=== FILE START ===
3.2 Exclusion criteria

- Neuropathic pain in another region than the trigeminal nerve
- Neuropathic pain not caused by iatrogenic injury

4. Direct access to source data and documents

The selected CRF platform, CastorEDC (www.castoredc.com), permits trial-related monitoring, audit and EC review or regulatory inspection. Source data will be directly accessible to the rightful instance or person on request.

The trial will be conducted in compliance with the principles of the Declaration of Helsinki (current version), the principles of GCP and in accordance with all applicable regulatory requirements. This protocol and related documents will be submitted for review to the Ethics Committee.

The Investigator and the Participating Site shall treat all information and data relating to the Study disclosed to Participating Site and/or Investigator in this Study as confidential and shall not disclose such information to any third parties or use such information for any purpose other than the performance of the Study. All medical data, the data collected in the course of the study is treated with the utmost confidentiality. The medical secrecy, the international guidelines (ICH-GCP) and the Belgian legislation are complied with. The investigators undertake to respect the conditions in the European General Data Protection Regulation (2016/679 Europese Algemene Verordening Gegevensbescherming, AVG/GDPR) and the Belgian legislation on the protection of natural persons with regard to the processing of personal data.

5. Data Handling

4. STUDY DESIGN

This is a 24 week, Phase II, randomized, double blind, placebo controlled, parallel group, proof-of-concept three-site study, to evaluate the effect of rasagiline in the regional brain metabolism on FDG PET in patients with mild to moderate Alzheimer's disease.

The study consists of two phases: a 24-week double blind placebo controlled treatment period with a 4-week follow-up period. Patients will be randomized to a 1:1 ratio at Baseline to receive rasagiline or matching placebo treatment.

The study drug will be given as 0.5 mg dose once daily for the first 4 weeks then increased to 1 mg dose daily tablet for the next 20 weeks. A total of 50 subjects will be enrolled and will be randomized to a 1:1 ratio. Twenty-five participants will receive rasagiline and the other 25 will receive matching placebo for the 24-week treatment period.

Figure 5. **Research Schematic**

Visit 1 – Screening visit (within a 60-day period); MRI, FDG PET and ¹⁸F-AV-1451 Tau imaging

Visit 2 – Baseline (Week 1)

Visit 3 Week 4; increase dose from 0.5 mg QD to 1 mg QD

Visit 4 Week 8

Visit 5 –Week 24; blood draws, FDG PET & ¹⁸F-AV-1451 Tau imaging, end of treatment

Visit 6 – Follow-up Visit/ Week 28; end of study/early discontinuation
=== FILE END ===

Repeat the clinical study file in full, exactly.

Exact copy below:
3.2 Exclusion criteria

- Neuropathic pain in another region than the trigeminal nerve
- Neuropathic pain not caused by iatrogenic injury

4. Direct access to source data and documents

The selected CRF platform, CastorEDC (www.castoredc.com), permits trial-related monitoring, audit and EC review or regulatory inspection. Source data will be directly accessible to the rightful instance or person on request.

The trial will be conducted in compliance with the principles of the Declaration of Helsinki (current version), the principles of GCP and in accordance with all applicable regulatory requirements. This protocol and related documents will be submitted for review to the Ethics Committee.

The Investigator and the Participating Site shall treat all information and data relating to the Study disclosed to Participating Site and/or Investigator in this Study as confidential and shall not disclose such information to any third parties or use such information for any purpose other than the performance of the Study. All medical data, the data collected in the course of the study is treated with the utmost confidentiality. The medical secrecy, the international guidelines (ICH-GCP) and the Belgian legislation are complied with. The investigators undertake to respect the conditions in the European General Data Protection Regulation (2016/679 Europese Algemene Verordening Gegevensbescherming, AVG/GDPR) and the Belgian legislation on the protection of natural persons with regard to the processing of personal data.

5. Data Handling

4. STUDY DESIGN

This is a 24 week, Phase II, randomized, double blind, placebo controlled, parallel group, proof-of-concept three-site study, to evaluate the effect of rasagiline in the regional brain metabolism on FDG PET in patients with mild to moderate Alzheimer's disease.

The study consists of two phases: a 24-week double blind placebo controlled treatment period with a 4-week follow-up period. Patients will be randomized to a 1:1 ratio at Baseline to receive rasagiline or matching placebo treatment.

The study drug will be given as 0.5 mg dose once daily for the first 4 weeks then increased to 1 mg dose daily tablet for the next 20 weeks. A total of 50 subjects will be enrolled and will be randomized to a 1:1 ratio. Twenty-five participants will receive rasagiline and the other 25 will receive matching placebo for the 24-week treatment period.

Figure 5. **Research Schematic**

Visit 1 – Screening visit (within a 60-day period); MRI, FDG PET and ¹⁸F-AV-1451 Tau imaging

Visit 2 – Baseline (Week 1)

Visit 3 Week 4; increase dose from 0.5 mg QD to 1 mg QD

Visit 4 Week 8

Visit 5 –Week 24; blood draws, FDG PET & ¹⁸F-AV-1451 Tau imaging, end of treatment

Visit 6 – Follow-up Visit/ Week 28; end of study/early discontinuation